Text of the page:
in place to tackle it immediately.
1.34 Her Majesty's Revenue and Customs
1.35 In IoD research conducted in March
2007, two thirds of members noted that of all the Government agencies
and departments the one that they had last interacted with in-person
or over the phone was Her Majesty's Revenue and Customs (HMRC).
To contextualise this result the second placed agency was Business
Link with less than 15% penetration amongst the same audience.
1.36 In an environment where HMRC form such
a critical role in frequent contact, the development of business
perceptions of government as well as the role they occupy as a
significant source of regulatory burdens, it is untenable for
the department to fall beyond the reach of the current Better
Regulation agenda and the BRE.
1.37 The argument for their exclusion seems
rest upon their tax collection responsibilities, but many of their
regulatory obligations fall outside this remit and even those
that do reside here warrant improvements in process, which should
not be disregarded because of the special status granted to this
area of government.
1.38 The IoD would therefore suggest that
the Committee consider the current rationale for HMRC's exclusion.
1.39 Regulatory Culture
1.40 For the IoD, this is the elephant in
the room. No number of measures tackling various pressure points
of regulation will deliver meaningful outcomes if the incentive
structures and career development paths of the Civil Service are
not examined in light of their effects on regulation and usage
of legislative solutions.
1.41 The IoD had itself proposed to carry
out work with the Better Regulation Executive on Human Resource
processes and drivers of career progression in the Civil Service.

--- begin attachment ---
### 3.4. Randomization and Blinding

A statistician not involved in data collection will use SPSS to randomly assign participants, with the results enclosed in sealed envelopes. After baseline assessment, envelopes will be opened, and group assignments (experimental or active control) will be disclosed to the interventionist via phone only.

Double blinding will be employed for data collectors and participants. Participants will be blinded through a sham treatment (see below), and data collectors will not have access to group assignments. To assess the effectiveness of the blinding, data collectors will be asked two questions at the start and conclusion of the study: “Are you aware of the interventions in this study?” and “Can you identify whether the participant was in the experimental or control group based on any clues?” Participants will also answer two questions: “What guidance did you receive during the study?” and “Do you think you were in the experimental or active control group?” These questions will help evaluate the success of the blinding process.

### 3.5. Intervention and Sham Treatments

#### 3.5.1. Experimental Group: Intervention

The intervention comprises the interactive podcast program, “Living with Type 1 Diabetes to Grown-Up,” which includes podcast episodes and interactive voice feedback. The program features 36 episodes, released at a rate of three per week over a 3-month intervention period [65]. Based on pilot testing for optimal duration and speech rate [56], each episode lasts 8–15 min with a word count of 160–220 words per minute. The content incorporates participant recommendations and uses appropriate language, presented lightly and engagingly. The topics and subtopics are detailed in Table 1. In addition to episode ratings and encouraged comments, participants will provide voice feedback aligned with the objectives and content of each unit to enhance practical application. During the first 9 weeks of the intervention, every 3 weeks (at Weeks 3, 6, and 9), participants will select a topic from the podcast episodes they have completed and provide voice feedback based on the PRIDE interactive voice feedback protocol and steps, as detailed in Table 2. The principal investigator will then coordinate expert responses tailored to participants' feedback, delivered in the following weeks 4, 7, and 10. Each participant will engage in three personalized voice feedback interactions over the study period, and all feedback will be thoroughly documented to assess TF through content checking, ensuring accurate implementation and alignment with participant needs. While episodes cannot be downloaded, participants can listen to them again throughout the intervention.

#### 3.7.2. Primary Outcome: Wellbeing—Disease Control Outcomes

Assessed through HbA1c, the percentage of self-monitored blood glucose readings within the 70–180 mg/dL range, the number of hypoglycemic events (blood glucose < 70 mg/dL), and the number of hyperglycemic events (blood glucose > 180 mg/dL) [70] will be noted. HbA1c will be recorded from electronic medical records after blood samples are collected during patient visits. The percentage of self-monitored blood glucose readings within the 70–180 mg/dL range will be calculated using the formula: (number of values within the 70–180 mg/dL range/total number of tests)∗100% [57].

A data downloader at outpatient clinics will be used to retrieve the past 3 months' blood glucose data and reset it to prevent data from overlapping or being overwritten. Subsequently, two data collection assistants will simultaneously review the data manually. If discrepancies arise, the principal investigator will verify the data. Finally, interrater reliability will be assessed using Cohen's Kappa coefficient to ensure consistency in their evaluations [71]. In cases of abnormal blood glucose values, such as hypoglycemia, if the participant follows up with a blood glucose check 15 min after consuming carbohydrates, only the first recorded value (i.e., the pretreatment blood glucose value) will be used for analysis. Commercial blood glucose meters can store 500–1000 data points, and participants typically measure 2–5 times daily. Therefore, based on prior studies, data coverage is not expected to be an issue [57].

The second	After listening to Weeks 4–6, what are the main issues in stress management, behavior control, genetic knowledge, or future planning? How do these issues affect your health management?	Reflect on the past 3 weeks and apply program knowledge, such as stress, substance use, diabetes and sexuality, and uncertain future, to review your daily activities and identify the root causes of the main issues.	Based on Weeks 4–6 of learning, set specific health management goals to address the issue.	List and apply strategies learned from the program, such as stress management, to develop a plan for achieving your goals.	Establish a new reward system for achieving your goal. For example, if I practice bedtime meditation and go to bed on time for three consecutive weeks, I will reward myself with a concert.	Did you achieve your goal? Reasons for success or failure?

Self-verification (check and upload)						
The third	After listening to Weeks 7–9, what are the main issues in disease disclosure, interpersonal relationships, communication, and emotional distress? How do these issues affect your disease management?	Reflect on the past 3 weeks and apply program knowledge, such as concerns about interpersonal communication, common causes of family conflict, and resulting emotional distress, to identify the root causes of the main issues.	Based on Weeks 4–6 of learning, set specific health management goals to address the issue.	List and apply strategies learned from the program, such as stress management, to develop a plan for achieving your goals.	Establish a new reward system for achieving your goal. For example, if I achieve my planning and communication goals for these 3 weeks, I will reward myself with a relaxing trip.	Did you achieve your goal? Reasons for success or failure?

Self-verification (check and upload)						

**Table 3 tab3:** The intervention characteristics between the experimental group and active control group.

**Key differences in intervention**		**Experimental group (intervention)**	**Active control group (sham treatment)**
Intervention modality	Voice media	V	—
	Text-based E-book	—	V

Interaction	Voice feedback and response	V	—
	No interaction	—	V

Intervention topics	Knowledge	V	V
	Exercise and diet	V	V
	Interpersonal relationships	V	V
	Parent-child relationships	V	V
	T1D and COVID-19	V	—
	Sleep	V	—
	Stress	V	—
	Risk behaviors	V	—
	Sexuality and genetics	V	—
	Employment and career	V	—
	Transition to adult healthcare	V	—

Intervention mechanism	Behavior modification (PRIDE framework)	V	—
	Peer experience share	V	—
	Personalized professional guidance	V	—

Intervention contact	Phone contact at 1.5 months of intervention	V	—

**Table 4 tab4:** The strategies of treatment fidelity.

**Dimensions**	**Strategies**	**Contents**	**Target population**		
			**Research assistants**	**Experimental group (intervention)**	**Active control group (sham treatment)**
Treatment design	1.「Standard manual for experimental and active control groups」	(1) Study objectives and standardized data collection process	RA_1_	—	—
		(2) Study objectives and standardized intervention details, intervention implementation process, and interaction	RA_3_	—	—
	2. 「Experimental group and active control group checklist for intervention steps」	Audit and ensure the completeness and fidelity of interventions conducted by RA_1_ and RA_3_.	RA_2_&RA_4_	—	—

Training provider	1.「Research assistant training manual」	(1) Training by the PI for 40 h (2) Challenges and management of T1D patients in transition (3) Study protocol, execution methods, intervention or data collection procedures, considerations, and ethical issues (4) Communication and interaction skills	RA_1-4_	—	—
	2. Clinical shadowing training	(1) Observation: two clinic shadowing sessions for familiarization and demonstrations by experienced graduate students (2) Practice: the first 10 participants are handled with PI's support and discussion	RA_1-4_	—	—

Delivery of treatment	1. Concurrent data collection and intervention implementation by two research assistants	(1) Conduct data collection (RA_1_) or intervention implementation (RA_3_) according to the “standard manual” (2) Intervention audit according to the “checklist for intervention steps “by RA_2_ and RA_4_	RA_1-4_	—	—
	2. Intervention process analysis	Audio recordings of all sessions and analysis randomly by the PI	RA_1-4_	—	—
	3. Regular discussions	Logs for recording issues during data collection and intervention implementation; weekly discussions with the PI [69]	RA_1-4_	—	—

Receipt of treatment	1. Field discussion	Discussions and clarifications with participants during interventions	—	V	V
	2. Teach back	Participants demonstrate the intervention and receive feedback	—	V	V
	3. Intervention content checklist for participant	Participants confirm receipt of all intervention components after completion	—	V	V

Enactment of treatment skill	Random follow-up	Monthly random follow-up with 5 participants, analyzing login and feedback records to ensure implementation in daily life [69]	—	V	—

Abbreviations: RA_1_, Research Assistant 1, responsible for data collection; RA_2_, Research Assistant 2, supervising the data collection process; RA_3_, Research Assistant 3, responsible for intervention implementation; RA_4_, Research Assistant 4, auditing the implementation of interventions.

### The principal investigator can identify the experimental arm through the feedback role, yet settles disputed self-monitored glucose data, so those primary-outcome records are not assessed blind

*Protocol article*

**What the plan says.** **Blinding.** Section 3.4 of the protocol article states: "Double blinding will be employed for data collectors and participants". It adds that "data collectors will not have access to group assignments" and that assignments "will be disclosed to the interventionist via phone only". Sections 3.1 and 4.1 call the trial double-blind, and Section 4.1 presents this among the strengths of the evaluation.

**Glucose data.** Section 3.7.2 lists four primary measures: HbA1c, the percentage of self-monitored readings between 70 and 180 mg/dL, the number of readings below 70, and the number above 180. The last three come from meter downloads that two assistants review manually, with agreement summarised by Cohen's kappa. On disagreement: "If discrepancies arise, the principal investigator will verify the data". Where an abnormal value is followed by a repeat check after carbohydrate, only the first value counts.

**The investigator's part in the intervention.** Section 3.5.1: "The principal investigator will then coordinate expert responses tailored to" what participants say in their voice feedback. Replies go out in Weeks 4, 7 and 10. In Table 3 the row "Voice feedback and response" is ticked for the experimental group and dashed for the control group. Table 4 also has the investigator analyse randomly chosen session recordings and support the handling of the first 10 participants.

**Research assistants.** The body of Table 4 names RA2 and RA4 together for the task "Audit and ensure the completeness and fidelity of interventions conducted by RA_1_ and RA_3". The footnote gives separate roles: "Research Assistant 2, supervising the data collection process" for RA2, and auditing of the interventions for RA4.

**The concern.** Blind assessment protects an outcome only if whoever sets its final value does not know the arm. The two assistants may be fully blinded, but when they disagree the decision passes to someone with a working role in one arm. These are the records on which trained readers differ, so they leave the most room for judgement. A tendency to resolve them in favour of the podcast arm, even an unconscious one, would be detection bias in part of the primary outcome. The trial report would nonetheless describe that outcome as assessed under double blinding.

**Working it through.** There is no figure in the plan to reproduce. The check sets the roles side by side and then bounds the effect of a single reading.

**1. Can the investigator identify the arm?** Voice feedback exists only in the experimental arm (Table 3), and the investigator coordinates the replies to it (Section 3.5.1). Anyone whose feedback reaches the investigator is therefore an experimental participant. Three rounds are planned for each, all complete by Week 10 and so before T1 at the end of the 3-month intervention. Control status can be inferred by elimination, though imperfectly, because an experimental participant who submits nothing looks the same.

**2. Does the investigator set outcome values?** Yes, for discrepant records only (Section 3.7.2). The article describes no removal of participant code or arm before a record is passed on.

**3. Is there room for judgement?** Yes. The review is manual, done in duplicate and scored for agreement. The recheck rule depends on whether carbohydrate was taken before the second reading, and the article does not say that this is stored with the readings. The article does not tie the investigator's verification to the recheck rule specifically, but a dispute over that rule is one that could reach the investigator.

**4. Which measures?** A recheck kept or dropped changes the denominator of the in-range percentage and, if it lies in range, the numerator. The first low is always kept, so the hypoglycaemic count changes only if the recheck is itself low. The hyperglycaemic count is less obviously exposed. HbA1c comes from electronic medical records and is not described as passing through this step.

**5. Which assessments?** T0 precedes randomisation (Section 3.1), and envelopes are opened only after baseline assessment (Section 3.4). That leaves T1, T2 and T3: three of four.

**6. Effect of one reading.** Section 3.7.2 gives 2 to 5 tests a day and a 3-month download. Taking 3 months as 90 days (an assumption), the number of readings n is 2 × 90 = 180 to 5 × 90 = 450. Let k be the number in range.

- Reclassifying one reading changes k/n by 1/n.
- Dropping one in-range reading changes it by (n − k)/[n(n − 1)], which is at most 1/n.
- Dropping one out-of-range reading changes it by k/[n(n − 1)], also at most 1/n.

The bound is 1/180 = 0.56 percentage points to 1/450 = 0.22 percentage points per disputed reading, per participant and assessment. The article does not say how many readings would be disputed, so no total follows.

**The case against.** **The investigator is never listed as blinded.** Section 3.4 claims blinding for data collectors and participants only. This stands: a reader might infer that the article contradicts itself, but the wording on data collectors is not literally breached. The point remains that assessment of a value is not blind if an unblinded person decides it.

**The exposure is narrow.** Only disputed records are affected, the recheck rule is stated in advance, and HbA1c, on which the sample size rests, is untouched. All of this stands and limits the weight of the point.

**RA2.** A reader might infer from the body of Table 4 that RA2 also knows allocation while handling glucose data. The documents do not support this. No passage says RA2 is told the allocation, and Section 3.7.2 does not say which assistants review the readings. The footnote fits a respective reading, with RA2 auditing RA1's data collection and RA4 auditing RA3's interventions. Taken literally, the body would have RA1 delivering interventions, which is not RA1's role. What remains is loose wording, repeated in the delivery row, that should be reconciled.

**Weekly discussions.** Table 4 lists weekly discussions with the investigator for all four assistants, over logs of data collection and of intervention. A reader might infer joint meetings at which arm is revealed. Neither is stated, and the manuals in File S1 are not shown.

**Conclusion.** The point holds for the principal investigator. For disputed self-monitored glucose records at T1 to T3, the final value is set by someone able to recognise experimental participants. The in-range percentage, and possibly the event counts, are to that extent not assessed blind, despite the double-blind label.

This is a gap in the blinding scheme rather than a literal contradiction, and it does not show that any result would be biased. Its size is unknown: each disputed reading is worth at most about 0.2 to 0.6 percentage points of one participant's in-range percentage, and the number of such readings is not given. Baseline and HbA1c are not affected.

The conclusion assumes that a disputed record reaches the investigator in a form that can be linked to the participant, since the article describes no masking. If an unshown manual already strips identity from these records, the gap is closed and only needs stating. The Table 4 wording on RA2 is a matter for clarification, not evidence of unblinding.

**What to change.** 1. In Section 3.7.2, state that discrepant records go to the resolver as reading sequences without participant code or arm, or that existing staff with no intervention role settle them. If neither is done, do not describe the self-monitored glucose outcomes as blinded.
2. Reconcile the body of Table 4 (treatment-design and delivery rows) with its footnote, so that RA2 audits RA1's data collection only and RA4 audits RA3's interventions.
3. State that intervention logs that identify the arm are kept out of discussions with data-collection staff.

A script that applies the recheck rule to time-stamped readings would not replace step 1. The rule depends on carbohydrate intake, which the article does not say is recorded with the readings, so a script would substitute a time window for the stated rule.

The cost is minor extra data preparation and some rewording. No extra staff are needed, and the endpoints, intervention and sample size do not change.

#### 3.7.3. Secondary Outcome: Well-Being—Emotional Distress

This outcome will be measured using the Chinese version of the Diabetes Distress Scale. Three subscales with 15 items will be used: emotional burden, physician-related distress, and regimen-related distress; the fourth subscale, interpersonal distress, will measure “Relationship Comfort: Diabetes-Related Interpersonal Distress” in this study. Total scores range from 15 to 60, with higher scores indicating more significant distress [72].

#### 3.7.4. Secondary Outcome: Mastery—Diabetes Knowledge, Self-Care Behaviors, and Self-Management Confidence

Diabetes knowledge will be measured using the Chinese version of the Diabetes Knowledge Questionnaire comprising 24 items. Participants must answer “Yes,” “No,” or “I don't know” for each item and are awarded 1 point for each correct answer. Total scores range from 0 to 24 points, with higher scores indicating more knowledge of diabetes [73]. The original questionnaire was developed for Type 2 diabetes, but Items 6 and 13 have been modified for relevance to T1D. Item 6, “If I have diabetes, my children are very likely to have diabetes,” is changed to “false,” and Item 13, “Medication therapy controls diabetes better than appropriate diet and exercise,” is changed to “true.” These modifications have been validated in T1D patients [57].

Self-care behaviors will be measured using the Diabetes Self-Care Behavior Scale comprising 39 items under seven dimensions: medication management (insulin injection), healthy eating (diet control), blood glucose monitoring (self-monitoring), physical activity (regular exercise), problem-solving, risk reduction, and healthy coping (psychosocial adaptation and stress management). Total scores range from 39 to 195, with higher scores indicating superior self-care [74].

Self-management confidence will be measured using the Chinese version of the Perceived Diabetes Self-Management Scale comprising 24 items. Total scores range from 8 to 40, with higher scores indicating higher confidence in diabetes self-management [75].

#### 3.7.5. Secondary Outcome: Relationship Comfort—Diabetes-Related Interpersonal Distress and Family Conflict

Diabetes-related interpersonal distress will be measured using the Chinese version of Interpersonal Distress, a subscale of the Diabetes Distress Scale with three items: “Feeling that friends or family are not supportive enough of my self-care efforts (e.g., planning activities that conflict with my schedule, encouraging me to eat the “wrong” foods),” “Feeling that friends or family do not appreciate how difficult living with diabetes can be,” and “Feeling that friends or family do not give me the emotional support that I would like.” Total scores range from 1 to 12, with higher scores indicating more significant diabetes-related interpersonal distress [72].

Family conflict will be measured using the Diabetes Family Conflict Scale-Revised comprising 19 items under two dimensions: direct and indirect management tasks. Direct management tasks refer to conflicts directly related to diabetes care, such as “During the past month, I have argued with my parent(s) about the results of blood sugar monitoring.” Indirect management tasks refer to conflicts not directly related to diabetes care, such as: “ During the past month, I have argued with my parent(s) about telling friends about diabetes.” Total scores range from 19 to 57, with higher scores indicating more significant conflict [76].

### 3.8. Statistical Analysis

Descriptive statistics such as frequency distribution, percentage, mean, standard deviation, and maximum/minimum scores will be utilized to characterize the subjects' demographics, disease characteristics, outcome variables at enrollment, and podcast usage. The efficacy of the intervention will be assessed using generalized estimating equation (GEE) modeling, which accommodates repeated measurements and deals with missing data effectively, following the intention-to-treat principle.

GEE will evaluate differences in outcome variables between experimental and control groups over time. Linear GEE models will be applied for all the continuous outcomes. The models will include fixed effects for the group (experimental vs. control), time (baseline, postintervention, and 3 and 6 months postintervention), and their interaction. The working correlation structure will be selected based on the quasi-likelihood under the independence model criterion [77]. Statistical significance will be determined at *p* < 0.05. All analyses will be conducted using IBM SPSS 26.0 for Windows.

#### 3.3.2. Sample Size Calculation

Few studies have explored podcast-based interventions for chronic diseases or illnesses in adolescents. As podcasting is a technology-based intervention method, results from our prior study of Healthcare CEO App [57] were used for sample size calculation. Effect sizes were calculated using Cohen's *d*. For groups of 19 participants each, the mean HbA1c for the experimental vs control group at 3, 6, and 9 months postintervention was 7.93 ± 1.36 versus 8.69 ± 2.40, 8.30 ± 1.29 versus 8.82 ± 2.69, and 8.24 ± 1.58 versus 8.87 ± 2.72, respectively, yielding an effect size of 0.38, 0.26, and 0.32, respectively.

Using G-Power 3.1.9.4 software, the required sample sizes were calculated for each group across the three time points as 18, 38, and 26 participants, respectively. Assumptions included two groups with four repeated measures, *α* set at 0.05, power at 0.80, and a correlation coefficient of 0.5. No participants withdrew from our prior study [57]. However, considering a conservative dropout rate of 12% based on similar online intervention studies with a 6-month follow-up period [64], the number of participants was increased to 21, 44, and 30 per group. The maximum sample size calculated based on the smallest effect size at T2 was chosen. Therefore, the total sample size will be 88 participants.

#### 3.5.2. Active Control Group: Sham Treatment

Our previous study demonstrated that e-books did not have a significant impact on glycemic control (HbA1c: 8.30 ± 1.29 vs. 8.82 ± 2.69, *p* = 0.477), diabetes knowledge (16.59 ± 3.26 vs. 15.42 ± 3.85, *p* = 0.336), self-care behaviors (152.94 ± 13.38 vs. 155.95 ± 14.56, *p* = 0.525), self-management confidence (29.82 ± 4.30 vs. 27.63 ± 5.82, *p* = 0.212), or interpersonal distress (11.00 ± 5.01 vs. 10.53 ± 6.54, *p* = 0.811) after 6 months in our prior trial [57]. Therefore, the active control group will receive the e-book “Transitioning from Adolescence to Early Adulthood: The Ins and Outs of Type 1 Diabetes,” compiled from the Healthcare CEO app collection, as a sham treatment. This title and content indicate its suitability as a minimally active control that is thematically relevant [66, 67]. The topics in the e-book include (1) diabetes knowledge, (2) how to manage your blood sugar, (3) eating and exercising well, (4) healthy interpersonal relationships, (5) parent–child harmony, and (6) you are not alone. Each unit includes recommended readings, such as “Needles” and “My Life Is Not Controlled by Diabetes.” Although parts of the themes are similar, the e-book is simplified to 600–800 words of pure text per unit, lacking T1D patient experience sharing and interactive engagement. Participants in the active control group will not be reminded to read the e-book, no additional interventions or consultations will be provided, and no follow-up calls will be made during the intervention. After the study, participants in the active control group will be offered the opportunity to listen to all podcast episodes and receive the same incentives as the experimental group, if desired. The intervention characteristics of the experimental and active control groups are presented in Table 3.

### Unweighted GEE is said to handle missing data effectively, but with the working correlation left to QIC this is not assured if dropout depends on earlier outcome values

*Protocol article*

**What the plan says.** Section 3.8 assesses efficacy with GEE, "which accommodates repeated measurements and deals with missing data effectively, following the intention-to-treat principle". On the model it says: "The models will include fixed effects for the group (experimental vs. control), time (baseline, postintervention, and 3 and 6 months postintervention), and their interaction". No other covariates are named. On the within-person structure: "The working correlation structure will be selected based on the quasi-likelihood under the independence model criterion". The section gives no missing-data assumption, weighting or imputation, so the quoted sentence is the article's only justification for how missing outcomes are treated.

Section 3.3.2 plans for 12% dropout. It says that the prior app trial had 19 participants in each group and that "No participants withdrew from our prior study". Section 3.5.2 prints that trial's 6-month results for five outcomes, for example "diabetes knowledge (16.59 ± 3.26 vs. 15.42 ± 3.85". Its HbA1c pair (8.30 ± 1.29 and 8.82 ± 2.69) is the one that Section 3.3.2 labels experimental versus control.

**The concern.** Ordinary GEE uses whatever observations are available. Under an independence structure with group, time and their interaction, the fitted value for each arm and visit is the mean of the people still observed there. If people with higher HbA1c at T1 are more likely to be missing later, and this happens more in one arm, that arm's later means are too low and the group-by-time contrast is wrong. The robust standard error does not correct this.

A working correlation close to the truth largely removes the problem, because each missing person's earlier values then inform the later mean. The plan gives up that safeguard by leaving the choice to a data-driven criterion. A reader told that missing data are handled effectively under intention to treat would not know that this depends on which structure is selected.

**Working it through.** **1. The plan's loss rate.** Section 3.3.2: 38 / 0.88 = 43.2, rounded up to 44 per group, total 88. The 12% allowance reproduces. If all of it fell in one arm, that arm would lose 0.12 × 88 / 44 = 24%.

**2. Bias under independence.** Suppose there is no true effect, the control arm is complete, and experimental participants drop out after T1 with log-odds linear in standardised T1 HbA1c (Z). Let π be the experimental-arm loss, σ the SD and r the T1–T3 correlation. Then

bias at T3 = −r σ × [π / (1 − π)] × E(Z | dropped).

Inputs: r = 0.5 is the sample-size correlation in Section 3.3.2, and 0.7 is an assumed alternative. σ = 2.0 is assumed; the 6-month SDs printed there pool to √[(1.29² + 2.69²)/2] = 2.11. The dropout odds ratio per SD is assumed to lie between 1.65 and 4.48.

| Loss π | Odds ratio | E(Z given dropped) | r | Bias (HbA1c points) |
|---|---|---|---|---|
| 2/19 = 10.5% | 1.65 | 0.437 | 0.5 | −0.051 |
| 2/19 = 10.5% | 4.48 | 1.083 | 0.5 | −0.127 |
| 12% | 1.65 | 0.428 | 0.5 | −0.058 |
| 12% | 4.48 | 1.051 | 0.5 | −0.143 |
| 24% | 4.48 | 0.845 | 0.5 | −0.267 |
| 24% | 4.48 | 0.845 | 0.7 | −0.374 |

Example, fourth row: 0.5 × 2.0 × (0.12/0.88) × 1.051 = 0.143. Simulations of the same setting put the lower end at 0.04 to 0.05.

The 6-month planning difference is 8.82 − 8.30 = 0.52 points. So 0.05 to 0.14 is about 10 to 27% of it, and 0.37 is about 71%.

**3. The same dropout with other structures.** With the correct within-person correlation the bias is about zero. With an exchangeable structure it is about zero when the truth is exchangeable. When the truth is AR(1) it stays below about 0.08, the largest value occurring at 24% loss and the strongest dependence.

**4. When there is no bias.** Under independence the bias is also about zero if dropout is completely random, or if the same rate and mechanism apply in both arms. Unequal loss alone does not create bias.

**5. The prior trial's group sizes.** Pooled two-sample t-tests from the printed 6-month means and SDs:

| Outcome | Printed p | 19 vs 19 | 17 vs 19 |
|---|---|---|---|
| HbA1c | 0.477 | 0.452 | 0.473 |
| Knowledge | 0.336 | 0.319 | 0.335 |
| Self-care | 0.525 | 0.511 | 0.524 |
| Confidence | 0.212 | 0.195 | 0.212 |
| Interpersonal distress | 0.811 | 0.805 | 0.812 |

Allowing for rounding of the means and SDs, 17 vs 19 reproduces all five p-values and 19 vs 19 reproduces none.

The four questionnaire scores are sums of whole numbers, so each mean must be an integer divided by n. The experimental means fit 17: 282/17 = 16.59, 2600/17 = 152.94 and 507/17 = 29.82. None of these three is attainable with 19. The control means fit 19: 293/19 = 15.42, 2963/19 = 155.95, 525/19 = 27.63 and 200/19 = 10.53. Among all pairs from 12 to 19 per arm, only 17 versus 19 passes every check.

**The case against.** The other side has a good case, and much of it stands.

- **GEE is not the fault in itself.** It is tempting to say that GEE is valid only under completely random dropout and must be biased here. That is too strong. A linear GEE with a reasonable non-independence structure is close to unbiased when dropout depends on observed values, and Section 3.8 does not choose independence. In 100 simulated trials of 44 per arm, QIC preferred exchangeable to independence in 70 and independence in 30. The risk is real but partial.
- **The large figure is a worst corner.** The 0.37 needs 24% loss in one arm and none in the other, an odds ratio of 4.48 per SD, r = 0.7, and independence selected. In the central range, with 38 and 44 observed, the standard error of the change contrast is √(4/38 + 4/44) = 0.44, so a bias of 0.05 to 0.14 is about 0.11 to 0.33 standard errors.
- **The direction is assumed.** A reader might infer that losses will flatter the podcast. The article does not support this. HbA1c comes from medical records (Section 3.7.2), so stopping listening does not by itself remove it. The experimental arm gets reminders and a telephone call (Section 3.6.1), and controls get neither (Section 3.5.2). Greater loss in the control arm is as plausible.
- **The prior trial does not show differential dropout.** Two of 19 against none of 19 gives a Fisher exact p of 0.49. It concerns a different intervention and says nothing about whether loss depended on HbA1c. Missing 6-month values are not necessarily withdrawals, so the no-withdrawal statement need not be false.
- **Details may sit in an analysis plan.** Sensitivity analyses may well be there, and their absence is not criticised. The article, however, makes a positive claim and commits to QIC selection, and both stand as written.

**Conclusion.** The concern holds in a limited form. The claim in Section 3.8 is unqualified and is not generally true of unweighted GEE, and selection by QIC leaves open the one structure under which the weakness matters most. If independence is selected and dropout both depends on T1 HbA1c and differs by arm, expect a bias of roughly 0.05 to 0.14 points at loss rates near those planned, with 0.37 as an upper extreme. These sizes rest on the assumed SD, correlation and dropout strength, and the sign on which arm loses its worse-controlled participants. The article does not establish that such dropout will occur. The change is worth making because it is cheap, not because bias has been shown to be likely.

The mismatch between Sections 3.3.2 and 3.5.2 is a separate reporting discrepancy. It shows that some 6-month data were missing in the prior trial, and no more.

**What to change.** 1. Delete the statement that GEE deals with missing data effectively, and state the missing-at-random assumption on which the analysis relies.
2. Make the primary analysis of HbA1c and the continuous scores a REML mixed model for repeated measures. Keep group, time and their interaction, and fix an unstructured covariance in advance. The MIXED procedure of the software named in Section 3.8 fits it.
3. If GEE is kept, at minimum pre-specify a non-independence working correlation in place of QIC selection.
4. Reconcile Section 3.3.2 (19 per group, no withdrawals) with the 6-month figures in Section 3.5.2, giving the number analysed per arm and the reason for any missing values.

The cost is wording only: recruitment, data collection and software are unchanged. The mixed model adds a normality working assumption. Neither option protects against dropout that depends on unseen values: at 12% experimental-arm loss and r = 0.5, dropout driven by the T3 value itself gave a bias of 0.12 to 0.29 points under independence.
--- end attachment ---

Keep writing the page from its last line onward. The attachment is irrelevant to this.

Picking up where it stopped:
Until recently these suggestions had been met with lukewarm interest
from the Government, but the IoD is hopeful that such proposals
can be taken forward in the coming months.
1.42 The IoD would welcome the Committee's
view on the value of such a study.
1.44 We are in a time of unprecedented activity
around the improvement of regulation, yet the business community
is increasingly sceptical about the likelihood of genuine progress.
1.45 Without a meaningful recalibration
of the current process the IoD believes that the method will fail
to deliver the necessary change in business perceptions. This
is borne out by the experiences of policy makers in the Netherlands
and Denmark and research by the IoD, NAO and others on the current
views of business.
1.46 Critically, the IoD hope to work with
the BRE and others to enhance the focus, improve on current levels
of delivery, hone and target future communications and embed current
proposals in a wider Better Regulation strategy, including Civil
Service culture and longer term objectives.
1.47 Thank you once again for inviting the
Institute of Directors to participate in this consultation. We
hope you find our comments useful and we would be happy to contribute
oral evidence on this subject should this aid the Committee's
Head of Parliamentary and Regulatory Affairs